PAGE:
Alley in Pisa, Italy

by Lars Kotthoff

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I want to know if smudges (finger prints etc) and grease marks in specific have any effect in increasing the lens flare. As those who wear glasses may already know about the problem of flares caused by grease or smudge marks on the lens.

I understand that there are are some questions such as how to control lens flares etc but none have discussed these factors. This is specific to smudges and grease.

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Now, I am more confused with some answers claiming that smudges and grease marks do add to the problem of lens flares and other claiming that they don't. –  Nitin Kumar Jul 28 '12 at 1:18
    
Grease is the material, a smudge is the result of the application. Keep in mind that definitions cause subtle distinction to be made between similar terms for clarification and for precision and accuracy. Otherwise, y'know, like, man. Cuz, well, y' know whadim sayin'? –  Stan Sep 2 '13 at 23:03
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5 Answers 5

Yes grease and smudges can cause flare, but instead of well defined circles or lines you are more likely to get an overall clouding effect with a visible glow around highlights and lightsources.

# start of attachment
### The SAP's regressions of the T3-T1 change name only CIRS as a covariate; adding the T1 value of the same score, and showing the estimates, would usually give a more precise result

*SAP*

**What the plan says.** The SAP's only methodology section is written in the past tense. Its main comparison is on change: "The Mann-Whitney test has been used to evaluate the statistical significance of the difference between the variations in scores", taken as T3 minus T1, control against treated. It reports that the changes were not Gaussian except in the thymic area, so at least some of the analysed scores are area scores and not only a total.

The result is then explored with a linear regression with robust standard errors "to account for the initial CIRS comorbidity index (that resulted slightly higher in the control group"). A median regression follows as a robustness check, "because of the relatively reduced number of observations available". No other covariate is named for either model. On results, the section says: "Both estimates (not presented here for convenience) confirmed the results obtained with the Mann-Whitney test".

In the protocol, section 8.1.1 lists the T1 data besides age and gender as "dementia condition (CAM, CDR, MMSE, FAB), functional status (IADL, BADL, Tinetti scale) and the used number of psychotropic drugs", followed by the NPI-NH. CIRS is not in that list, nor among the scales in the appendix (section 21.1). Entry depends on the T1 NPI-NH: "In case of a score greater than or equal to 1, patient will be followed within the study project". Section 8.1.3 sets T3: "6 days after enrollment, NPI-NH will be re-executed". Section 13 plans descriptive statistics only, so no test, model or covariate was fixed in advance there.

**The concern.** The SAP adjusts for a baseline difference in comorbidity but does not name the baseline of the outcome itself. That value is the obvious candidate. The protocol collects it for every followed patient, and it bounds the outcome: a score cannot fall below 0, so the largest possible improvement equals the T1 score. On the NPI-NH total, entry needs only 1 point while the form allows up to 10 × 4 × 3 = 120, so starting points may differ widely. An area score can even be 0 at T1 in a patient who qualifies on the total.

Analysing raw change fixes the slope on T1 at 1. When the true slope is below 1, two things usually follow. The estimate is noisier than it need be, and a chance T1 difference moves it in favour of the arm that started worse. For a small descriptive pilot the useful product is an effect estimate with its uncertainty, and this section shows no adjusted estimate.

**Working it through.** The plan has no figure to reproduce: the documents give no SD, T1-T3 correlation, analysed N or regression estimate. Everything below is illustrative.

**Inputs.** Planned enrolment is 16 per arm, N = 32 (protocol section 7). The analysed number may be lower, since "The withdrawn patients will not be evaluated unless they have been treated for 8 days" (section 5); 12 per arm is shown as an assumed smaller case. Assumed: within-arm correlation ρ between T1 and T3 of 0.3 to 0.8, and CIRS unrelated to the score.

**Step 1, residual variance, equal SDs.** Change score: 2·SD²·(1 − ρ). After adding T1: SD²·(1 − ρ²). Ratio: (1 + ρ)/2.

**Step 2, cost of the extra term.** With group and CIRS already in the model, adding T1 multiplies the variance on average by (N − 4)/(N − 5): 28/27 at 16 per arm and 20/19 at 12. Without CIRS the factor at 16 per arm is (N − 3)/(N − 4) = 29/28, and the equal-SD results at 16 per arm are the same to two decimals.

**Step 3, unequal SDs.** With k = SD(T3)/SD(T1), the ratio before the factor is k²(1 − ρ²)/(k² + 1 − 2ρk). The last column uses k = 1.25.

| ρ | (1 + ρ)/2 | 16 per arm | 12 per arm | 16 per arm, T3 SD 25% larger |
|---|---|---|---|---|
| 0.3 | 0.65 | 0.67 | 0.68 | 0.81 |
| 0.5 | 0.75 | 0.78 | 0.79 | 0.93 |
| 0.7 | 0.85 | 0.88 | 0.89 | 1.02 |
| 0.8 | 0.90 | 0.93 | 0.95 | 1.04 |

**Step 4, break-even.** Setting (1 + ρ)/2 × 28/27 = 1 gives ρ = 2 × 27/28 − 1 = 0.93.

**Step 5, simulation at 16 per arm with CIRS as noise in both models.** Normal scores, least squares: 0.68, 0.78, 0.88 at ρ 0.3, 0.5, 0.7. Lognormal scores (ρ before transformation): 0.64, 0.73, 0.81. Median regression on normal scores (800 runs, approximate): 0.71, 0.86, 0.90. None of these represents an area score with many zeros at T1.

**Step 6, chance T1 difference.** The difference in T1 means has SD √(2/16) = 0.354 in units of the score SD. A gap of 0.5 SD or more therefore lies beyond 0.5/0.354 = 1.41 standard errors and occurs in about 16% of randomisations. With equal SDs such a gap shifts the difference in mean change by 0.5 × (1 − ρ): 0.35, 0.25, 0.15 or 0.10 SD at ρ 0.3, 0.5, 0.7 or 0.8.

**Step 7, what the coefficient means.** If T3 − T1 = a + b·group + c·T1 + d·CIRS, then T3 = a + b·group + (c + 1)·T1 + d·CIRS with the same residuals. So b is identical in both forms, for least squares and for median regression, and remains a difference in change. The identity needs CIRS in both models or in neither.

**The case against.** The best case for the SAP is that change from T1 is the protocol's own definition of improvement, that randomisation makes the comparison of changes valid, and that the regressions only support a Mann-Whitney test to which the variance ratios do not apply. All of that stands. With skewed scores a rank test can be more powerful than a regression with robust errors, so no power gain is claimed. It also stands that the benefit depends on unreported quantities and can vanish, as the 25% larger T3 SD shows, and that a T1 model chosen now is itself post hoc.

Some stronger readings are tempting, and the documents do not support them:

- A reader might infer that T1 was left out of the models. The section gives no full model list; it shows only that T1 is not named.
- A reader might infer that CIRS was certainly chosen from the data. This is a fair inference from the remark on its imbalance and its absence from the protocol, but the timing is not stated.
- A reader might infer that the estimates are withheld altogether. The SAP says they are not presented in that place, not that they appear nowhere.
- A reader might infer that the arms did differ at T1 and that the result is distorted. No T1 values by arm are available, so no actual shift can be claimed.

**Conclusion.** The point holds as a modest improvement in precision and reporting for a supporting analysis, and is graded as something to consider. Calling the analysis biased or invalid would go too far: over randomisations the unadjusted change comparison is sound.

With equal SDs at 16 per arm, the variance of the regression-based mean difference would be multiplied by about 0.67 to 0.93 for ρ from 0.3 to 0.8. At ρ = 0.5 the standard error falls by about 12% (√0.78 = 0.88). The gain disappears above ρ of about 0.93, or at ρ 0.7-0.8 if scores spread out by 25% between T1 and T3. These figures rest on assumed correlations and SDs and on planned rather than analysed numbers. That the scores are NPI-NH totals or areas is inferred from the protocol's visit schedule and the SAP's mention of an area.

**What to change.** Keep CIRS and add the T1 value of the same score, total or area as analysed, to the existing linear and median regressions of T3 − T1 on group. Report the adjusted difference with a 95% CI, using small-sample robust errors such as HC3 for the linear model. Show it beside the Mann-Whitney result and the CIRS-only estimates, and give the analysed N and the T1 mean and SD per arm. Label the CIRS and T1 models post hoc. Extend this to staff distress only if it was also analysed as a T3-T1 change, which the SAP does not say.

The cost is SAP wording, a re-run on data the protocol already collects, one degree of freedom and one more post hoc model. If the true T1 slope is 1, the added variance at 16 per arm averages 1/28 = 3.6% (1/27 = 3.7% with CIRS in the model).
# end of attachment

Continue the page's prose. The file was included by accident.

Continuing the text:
In fact it used to be a common technique with glamour and some portrait photographers to smear vaseline on a lens in order to get flattering (if cheesy) soft focus look. The same technique was used to simulate motion blur when shooting stop motion animation in films such as The Terminator.

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Nose grease worked better than vaseline. No pro was crass enough to apply it directly in front of the client, anyway. We were instructed to use a clean cotton ball to transfer from the source and apply to the surface of the glass filter for the effect. We kept a few different ones around the studio. –  Stan Sep 3 '13 at 2:51
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Think of smudges, grease, and finger prints (usually caused by oil mixed with other things on your hands) as a semi-transparent mirror.